2022-09-29 10:05 [p.7899]
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Mr. Speaker, I ask that all questions be allowed to stand.
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View Anthony Rota Profile
Lib. (ON)
View Anthony Rota Profile
2022-09-29 10:06 [p.7899]
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Is it agreed?
Some hon. members: Agreed.
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View Andrew Scheer Profile
CPC (SK)
View Andrew Scheer Profile
2022-09-29 10:06 [p.7900]
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moved:
That, given that the cost of government is driving up inflation, making the price of goods Canadians buy and the interest they pay unaffordable, this House call on the government to commit to no new taxes on gas, groceries, home heating and pay cheques.
He said: Mr. Speaker, it is an honour to rise today to speak to this very important and timely motion.
The government's economic policy can be summed up in four simple words: smaller paycheques, higher prices. The cost of government is driving up the cost of living. What do the Conservatives mean when we say that? If we look at why prices are rising, it is directly linked to the massive deficits the Prime Minister has been racking up pretty much since his first day in office. In its first year in power, the government made a conscious decision to spend more money than it received and plunge this country into those deficits. That weakened our economy before the pandemic.
It is fair to say that nobody could have seen the COVID pandemic coming, but it is also prudent for a government to predict that the unknown could occur. We might not have known that it was going to be this crisis, but governments must be prepared for any number of world or global events that it might be forced to respond to. Plunging the country into those deficits when times were good was therefore a foolish thing to do. Obviously, in retrospect, it was massively unhelpful, as our country had to deal with the COVID pandemic from a weakened position because of the government's policies.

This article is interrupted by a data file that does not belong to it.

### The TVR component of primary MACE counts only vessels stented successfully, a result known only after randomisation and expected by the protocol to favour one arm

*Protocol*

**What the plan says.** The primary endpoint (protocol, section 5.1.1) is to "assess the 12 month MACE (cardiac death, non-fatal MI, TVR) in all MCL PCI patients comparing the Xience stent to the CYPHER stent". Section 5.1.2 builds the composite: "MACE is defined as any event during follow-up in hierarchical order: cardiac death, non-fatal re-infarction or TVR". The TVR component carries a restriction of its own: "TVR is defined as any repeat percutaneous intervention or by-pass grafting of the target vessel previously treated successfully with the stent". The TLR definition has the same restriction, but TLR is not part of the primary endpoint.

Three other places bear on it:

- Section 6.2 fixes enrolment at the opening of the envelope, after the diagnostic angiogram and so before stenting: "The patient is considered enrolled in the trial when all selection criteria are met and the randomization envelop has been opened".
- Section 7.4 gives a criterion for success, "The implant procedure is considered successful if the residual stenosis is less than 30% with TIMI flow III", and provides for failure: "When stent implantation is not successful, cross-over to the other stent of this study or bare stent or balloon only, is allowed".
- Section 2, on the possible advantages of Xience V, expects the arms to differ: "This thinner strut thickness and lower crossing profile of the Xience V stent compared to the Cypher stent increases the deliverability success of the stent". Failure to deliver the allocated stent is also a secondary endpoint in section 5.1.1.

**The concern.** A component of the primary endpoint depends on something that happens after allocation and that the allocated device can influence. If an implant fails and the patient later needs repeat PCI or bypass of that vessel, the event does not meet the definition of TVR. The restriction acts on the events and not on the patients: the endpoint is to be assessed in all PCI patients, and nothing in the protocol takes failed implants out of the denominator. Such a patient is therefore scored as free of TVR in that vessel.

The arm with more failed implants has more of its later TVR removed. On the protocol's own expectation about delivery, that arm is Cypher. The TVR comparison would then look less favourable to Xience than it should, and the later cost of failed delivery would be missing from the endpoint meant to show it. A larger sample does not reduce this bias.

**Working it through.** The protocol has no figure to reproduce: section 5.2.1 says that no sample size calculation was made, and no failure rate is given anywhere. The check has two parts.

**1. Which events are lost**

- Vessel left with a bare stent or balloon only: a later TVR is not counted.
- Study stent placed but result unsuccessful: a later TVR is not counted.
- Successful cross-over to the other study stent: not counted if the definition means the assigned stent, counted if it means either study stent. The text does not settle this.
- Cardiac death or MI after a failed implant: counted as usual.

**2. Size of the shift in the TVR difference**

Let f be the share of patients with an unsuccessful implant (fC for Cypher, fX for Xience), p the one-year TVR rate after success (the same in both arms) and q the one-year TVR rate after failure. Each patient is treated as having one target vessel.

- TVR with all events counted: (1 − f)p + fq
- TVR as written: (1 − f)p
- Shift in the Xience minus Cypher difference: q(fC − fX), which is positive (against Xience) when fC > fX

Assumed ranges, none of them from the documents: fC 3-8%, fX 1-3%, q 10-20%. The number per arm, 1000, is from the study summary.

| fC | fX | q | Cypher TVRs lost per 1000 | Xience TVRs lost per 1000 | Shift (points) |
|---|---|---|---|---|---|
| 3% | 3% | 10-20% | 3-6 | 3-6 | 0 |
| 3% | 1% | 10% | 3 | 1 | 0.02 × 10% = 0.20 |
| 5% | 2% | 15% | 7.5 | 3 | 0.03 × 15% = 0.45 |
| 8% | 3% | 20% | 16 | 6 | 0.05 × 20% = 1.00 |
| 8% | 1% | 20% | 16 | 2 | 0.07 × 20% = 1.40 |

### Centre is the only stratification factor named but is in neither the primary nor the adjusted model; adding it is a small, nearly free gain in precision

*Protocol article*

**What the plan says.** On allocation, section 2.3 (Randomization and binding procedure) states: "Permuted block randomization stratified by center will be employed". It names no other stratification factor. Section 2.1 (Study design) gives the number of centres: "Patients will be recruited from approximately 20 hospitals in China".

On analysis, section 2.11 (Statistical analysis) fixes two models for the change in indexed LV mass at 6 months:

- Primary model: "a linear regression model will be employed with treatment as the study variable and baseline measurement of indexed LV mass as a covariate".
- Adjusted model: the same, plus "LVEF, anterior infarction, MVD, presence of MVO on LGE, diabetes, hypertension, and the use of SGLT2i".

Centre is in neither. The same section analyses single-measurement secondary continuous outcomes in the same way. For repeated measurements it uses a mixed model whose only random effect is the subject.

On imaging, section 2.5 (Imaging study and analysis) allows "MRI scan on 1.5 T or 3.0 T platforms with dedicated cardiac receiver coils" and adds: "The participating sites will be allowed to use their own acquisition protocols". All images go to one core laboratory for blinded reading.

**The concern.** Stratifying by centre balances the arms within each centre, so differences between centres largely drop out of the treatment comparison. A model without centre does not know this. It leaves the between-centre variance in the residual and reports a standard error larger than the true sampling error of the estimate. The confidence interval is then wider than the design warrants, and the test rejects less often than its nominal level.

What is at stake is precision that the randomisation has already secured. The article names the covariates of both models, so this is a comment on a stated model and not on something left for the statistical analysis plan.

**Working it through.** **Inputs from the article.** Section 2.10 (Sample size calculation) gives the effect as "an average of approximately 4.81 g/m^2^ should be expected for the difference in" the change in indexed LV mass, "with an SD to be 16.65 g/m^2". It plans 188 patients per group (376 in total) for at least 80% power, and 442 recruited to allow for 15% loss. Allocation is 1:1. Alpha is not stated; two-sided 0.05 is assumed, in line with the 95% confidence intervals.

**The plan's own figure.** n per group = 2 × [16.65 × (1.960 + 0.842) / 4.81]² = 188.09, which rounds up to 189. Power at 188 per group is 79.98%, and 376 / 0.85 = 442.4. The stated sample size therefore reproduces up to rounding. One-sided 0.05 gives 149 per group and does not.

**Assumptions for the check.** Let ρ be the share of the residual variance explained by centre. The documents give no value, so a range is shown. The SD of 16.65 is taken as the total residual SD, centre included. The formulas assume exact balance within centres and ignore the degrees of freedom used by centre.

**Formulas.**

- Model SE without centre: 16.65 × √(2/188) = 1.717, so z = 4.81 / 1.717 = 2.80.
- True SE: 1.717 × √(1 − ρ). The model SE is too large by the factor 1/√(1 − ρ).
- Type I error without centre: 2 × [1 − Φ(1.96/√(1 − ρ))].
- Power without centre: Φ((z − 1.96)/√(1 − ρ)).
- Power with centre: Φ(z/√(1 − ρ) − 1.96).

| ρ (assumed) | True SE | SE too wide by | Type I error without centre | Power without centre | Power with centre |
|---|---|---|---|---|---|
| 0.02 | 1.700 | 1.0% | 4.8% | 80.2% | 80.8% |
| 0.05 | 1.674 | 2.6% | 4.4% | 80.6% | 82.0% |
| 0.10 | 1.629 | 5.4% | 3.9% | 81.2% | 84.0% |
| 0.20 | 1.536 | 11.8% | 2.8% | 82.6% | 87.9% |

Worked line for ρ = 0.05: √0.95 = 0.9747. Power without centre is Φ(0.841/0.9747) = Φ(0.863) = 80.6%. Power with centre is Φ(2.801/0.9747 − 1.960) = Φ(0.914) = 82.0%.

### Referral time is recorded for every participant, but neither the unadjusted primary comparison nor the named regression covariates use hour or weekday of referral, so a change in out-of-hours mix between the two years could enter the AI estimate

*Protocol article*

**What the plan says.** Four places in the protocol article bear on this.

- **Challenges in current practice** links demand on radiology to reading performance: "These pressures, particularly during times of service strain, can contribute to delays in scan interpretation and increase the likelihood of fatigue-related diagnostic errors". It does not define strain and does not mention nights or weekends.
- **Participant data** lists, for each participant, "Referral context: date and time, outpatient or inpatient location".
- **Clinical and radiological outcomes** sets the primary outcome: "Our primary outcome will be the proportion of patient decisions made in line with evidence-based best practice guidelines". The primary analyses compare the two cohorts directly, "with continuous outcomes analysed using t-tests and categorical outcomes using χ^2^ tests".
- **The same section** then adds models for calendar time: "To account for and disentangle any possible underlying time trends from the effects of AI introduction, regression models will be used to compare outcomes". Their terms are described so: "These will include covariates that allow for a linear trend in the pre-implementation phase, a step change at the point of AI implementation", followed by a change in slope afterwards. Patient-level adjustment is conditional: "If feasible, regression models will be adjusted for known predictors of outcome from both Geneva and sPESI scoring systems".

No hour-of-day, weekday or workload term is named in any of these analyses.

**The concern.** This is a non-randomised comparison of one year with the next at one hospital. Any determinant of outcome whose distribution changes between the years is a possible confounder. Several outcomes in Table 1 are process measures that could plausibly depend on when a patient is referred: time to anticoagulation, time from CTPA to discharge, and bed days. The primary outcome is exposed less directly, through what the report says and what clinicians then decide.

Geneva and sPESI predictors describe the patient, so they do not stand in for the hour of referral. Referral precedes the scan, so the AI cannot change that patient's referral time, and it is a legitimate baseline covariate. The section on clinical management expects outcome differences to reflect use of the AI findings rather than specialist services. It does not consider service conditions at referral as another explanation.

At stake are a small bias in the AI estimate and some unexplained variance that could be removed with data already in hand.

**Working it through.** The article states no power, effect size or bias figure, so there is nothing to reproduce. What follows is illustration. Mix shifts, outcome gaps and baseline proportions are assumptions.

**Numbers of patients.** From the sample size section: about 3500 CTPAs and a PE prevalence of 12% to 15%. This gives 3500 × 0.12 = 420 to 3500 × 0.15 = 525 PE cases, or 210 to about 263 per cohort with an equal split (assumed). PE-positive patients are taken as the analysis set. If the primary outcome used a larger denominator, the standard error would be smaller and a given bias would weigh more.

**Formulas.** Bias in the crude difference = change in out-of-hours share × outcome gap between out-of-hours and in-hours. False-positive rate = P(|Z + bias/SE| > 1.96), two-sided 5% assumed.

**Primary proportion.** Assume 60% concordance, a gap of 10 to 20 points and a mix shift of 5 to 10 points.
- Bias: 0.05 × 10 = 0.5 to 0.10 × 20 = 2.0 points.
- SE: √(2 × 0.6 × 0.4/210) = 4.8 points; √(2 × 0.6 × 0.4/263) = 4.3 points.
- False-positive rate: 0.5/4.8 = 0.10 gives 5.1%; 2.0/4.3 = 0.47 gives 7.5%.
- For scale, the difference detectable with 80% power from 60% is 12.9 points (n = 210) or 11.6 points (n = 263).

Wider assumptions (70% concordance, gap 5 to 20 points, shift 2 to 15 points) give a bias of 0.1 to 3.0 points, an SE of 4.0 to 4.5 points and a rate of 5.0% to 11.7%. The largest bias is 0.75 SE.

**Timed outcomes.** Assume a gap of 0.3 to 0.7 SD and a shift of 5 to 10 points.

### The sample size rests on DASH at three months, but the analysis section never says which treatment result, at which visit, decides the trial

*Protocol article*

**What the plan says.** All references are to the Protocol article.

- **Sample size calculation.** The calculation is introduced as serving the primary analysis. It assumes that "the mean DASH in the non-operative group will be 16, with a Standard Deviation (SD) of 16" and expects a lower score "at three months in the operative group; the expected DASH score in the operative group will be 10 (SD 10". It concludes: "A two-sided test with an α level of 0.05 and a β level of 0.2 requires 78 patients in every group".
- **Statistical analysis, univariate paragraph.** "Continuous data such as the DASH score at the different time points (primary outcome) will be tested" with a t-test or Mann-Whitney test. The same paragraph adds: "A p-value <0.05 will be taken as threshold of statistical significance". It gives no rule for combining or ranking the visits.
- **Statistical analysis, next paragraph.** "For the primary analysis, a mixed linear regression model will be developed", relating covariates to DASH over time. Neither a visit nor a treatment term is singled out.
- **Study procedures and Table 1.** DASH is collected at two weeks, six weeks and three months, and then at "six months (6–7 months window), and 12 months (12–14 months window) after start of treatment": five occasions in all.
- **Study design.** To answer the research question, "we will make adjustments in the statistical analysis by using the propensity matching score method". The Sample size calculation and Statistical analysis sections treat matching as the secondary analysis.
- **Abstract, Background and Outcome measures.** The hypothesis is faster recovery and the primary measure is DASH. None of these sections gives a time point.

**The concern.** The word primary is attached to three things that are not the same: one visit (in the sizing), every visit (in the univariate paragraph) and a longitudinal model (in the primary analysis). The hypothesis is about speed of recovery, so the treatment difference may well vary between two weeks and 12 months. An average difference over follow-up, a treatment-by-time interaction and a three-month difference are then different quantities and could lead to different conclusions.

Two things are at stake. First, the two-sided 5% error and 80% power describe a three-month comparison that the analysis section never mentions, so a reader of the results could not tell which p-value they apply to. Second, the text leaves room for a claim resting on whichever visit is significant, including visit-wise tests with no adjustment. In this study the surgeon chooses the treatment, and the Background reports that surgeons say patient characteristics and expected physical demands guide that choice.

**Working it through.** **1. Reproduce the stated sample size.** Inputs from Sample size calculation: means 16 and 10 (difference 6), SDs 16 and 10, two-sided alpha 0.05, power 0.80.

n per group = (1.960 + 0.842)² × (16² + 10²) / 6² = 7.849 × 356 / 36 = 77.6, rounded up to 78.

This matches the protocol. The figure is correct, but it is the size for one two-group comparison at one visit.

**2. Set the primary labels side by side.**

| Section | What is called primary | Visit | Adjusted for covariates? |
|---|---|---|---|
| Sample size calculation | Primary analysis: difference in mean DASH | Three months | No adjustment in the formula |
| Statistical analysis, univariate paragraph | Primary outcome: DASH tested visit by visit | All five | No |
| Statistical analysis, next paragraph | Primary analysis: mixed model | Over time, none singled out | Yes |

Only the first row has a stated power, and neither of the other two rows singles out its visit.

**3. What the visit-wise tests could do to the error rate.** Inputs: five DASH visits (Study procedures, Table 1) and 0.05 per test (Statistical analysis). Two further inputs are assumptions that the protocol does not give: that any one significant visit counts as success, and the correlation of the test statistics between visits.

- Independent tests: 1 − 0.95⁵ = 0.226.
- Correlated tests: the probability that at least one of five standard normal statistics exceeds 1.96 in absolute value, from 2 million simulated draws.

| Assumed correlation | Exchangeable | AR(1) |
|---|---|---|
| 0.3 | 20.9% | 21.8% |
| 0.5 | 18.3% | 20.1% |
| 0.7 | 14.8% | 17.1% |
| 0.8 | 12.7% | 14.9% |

I know so many of my colleagues want to speak to this very important motion, because it is affecting people's lives in such a real and practical way, so I will be splitting my time this morning to allow for more members to participate in this debate.
How did the government's deficits lead to that higher spending? Well, the government had to go out and borrow a bunch of money that it did not have, so it turned to the Bank of Canada, and the Bank of Canada made a decision to underwrite the government's deficit spending by purchasing government bonds, or IOUs. When a government has to borrow money, it writes a promise to pay the money back. That is called a bond. Normally, individuals or institutions can buy those bonds and expect to get paid the interest, and the government pays the bond back at the end of the term. However, the Bank of Canada did something a little different: It created new money right out of thin air to buy those government bonds.